Covered, in the study Nancy linked to. Other people persuaded them to change their minds. But right up until other people persuaded them to change their minds, they would have sworn up and down that God believed X. Once they changed their minds and now believed not-X, they also simultaneously concluded that God believes not-X.
And my experience is that there is always, without exception that I have seen in a long and varied life, more to convincing people to change their opinions than showing them the plain text of what their faith says that God thinks. No, you have to argue it with them on exactly the same kinds of moral, emotional, or (on very rare and lucky days) intellectual grounds that you would use if their faith, if their God, were not involved in the argument. Then and only then do they change their mind about what God thinks.
Whether people are influence by religion isn't the same question as whether they're influenced by being persuaded about God's opinions. God, according to most major religions, is always right, therefore there should be no conflict between what God thinks and what is true. People may first be convinced that something follows from the principles of their religion, and hence must be right; if it's right, then God must also think it's right. Even if they haven't found a holy text which says "Thou shalt/shalt not regard people of the opposite sex as equal," their conclusion can be and often is based on their religious principles.
It's conceivable that people are more capable of internally generated change than being convinced by being told.
Change of topic: Idris Shah has somewhat about how people who have no background in mysticism think they can recognize mystics.
And another topic: There was somewhat in The Survivor's Club about how unhealthy it is to think that God hates you. I can see how people would want to avoid that possibility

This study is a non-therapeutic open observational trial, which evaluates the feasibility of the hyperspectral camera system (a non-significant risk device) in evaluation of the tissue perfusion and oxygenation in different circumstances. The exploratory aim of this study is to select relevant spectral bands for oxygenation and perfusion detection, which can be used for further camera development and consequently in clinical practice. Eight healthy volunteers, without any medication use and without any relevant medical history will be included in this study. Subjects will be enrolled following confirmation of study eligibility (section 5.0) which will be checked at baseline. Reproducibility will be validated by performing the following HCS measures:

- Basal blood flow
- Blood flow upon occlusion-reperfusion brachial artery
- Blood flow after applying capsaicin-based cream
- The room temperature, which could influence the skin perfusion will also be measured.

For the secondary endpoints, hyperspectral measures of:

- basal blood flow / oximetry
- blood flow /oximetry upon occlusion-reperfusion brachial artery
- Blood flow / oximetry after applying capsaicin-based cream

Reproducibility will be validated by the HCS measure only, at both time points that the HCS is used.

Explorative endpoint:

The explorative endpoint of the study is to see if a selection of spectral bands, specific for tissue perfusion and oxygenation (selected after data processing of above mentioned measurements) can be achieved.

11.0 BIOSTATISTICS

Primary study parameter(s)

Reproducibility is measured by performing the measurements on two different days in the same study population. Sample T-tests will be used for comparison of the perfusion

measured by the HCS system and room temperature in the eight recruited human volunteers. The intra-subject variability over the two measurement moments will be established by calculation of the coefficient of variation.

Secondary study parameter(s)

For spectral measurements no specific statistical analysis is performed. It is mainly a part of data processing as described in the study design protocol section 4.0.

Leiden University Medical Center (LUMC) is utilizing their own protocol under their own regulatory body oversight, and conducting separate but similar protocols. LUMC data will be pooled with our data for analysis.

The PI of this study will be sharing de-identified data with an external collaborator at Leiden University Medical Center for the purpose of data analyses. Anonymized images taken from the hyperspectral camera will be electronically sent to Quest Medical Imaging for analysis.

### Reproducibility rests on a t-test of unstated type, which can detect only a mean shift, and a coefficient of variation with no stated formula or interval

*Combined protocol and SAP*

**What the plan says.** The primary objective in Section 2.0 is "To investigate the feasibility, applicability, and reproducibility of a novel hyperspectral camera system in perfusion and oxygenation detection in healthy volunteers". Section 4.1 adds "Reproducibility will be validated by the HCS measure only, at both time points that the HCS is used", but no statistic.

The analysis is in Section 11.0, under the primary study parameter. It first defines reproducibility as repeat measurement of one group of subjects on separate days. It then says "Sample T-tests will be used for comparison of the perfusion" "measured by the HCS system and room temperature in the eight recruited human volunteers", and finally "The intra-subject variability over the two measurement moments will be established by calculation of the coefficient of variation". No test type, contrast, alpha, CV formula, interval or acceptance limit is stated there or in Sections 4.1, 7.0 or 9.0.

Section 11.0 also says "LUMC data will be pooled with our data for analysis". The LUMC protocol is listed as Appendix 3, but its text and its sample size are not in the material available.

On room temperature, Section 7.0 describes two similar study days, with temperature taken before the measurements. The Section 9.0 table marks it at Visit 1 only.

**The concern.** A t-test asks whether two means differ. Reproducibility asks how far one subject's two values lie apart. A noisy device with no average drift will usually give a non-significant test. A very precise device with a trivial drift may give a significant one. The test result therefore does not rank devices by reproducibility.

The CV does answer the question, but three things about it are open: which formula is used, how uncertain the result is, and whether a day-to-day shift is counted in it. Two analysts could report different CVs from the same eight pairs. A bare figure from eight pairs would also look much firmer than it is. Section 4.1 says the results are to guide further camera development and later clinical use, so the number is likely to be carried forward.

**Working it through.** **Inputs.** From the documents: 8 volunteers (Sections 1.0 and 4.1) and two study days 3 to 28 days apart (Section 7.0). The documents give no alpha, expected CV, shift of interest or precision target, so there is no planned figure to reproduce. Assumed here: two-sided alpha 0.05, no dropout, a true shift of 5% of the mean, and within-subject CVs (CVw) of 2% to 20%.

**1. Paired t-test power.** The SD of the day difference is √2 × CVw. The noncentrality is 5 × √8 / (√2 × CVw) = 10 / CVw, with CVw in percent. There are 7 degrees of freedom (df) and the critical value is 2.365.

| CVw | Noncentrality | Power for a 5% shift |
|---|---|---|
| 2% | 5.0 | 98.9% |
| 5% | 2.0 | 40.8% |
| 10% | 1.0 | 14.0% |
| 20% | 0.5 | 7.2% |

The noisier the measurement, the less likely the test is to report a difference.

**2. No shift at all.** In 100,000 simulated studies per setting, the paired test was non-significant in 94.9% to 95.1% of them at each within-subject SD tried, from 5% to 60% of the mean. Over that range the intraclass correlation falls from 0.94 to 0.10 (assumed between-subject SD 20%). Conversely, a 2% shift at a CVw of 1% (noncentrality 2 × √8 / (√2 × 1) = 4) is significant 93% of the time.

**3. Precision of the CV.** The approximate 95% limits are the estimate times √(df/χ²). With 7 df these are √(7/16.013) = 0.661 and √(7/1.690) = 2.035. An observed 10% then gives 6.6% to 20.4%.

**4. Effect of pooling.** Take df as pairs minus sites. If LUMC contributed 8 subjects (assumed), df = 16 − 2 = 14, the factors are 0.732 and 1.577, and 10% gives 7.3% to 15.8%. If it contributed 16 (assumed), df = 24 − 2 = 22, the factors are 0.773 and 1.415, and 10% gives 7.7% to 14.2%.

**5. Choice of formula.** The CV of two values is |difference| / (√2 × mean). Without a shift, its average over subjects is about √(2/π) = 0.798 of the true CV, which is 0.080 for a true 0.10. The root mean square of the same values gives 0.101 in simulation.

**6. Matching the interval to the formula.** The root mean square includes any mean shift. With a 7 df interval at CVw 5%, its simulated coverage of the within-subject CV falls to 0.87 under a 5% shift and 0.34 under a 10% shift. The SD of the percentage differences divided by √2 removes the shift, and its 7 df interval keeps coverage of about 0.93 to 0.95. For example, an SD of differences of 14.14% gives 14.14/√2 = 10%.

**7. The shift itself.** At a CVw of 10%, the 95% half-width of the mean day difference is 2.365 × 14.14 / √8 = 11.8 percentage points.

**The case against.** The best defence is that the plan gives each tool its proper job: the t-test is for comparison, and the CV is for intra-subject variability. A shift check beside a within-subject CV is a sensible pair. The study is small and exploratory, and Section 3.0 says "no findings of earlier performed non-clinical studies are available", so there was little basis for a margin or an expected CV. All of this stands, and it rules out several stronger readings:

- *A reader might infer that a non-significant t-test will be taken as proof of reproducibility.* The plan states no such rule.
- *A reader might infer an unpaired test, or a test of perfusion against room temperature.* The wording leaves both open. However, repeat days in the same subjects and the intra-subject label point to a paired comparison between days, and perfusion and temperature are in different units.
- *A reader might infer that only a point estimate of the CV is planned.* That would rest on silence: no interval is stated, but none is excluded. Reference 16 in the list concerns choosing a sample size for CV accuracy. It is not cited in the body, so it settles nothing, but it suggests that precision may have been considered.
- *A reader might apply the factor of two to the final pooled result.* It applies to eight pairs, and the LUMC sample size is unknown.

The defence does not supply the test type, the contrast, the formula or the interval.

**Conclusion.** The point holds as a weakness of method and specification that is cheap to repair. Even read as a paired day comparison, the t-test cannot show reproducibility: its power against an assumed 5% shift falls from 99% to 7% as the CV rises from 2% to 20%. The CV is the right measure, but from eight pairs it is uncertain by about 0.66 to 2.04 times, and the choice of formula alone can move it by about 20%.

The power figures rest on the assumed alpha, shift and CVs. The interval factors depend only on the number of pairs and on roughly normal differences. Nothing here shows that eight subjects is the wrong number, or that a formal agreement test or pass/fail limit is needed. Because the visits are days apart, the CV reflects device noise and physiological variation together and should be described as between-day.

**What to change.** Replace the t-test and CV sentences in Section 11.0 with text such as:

I haven't seen that study, but it seems plausible.
|Date:||December 6th, 2009 08:54 pm (UTC)|| |
how unhealthy it is to think that God hates you
I'm reminded of that Stephen King quotation:
When his life was ruined, his family killed, his farm destroyed, Job knelt down on the ground and yelled up to the heavens, "Why god? Why me?" and the thundering voice of God answered, "There's just something about you that pisses me off."
|Date:||December 7th, 2009 10:54 am (UTC)|| |
Maybe It's A Christian Thing
Or, more accurately, when you start with a religion with immutable rules, it becomes a lot more difficult to play these sorts of games.
I can only speak from personal experience and my observation of those around me in the religious Jewish world, but the chain of reasoning you describe is not a particularly Jewish chain of reasoning.
We have our own mental games, mind. But if you believe, as I do, that God has a lengthy list of actual things he wants you to do every day, starting with the first words out of your mouth when you wake up and running to the last thing you say before dropping off, you don't grow up with the idea of a mushy-squshy God who is your personal BFF. It is, of course, this adherence to an inflexible rule set that gets so many other religions (include other Jewish denominations) down on us and why we are so prone to forming small, clannish groups.